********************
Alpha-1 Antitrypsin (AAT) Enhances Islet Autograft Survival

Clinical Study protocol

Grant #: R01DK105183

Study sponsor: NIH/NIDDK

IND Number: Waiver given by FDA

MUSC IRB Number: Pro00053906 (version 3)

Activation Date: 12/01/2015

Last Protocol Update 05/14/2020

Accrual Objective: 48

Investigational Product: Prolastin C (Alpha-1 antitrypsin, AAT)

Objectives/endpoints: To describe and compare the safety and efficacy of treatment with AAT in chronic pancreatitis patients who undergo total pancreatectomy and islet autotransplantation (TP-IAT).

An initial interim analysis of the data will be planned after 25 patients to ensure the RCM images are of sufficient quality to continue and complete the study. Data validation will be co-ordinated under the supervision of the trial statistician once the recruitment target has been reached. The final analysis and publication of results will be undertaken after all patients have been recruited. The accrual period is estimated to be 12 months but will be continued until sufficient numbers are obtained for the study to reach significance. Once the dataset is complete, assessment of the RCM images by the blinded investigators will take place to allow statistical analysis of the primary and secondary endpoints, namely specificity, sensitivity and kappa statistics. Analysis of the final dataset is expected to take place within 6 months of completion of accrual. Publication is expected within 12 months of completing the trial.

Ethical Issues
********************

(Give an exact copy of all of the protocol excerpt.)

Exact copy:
Alpha-1 Antitrypsin (AAT) Enhances Islet Autograft Survival

Clinical Study protocol

Grant #: R01DK105183

Study sponsor: NIH/NIDDK

IND Number: Waiver given by FDA

MUSC IRB Number: Pro00053906 (version 3)

Activation Date: 12/01/2015

Last Protocol Update 05/14/2020

Accrual Objective: 48

Investigational Product: Prolastin C (Alpha-1 antitrypsin, AAT)

Objectives/endpoints: To describe and compare the safety and efficacy of treatment with AAT in chronic pancreatitis patients who undergo total pancreatectomy and islet autotransplantation (TP-IAT).

An initial interim analysis of the data will be planned after 25 patients to ensure the RCM images are of sufficient quality to continue and complete the study. Data validation will be co-ordinated under the supervision of the trial statistician once the recruitment target has been reached. The final analysis and publication of results will be undertaken after all patients have been recruited. The accrual period is estimated to be 12 months but will be continued until sufficient numbers are obtained for the study to reach significance. Once the dataset is complete, assessment of the RCM images by the blinded investigators will take place to allow statistical analysis of the primary and secondary endpoints, namely specificity, sensitivity and kappa statistics. Analysis of the final dataset is expected to take place within 6 months of completion of accrual. Publication is expected within 12 months of completing the trial.

Ethical Issues